The Oscillating Neutrino
Normal matter is made of atoms. Atoms are also composite objects, made up in turn of protons and neutrons (in the nucleus) and the lightweight and familiar electrons. Electrons belong to a class of particles called leptons, the same family to which neutrinos belong. Neutrinos are the very lightweight (originally thought massless) neutral partners of the electrically charged electron and its more exotic cousins the muon and the tau. Physicists use the word flavor to describe these three different kinds of lepton; that is, leptons come in electron flavor (electrons and electron neutrinos), muon flavor (muons and muon neutrinos), and tau flavor (taus and tau neutrinos). Since neutrinos are neutral, they don't feel the electromagnetic force; since they're leptons, they don't feel the strong force. This makes them a useful "weak force only" probe of particle interactions.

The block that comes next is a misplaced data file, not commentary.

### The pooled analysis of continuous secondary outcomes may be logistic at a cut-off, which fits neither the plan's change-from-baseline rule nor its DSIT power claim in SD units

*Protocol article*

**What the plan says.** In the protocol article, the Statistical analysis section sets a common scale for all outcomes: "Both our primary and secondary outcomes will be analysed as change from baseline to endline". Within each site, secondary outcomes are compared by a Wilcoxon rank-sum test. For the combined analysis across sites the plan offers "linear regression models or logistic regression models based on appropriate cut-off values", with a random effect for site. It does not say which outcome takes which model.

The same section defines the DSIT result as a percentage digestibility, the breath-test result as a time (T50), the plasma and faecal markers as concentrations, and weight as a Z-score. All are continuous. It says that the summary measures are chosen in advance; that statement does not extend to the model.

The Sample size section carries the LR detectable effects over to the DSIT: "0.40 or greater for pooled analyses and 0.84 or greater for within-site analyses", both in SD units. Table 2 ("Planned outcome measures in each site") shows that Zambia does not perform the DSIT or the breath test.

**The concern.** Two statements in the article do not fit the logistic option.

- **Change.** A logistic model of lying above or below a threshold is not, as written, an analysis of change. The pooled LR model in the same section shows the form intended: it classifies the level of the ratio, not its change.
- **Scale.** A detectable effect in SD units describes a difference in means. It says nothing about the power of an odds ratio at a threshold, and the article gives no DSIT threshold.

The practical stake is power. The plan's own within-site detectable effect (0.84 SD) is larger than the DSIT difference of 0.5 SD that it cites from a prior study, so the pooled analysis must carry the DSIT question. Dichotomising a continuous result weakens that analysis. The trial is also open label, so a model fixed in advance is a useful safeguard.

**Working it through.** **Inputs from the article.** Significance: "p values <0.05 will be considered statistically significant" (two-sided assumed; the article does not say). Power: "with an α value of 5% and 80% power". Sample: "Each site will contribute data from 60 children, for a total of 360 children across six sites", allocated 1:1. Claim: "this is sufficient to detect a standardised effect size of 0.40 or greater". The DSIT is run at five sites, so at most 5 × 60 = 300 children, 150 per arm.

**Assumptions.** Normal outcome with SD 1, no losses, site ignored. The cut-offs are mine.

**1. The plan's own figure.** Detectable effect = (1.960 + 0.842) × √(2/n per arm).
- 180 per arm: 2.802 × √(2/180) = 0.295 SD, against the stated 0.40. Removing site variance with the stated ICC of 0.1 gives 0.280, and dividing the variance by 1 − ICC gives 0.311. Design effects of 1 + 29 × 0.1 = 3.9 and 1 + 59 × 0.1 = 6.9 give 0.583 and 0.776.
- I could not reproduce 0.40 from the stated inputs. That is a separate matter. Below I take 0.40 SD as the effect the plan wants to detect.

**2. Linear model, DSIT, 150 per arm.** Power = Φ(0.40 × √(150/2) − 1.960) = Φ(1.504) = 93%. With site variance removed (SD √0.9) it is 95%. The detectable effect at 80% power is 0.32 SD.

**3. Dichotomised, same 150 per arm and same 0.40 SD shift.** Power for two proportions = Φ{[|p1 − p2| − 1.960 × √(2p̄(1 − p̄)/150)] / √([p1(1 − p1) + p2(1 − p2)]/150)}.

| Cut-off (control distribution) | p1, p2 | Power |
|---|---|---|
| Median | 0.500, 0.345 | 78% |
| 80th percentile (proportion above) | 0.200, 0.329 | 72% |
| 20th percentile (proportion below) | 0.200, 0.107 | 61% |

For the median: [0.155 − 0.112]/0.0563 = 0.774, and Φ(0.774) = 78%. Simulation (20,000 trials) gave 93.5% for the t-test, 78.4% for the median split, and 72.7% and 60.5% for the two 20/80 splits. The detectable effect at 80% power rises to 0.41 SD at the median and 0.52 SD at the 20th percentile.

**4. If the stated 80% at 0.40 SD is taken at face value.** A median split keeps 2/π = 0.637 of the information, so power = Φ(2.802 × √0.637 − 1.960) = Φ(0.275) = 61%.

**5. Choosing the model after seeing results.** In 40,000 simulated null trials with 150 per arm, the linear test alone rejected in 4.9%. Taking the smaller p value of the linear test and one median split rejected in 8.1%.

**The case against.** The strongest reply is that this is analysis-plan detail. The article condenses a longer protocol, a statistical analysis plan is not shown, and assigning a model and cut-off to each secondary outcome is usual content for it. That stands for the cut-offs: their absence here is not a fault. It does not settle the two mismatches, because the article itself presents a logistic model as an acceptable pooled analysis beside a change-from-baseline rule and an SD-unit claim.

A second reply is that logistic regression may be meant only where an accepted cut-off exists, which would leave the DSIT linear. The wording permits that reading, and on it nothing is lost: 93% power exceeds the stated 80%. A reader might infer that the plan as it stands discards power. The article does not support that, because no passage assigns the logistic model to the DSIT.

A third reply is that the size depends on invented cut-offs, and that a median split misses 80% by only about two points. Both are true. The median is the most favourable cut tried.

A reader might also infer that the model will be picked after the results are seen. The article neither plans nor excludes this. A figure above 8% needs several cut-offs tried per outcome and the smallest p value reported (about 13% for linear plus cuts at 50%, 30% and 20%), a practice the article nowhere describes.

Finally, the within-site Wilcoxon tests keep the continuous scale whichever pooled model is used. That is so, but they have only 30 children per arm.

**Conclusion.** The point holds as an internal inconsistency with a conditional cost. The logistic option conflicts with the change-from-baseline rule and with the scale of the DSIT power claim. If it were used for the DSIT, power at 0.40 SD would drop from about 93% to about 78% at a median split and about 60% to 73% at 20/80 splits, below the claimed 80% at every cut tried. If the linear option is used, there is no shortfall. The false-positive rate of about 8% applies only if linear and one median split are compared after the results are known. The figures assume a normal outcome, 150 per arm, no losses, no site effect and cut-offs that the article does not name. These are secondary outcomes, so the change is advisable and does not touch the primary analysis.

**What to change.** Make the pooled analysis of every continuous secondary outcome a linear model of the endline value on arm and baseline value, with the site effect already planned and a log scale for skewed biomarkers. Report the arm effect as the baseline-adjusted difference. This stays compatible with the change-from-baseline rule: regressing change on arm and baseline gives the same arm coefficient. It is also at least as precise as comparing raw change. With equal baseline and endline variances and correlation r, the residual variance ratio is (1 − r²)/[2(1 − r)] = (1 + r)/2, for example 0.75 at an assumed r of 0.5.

It was always thought that neutrinos were massless, but some recent experiments have cast doubt on that assumption. The MiniBooNE experiment will delve more deeply into this crucial question of neutrino mass. So... how do you weigh a neutrino? It turns out that neutrino mass and the curious phenomenon of neutrino oscillations are deeply linked; if neutrinos oscillate, then they must have mass. When neutrinos oscillate, they switch flavors, a phenomenon that violates a Standard Model commandment that a neutrino that starts out as one flavor stays that way forever. (This is sometimes called lepton flavor conservation.) MiniBooNE will start with a beam that's almost 100% muon neutrinos, and then look downstream to see if it can find evidence of other flavors.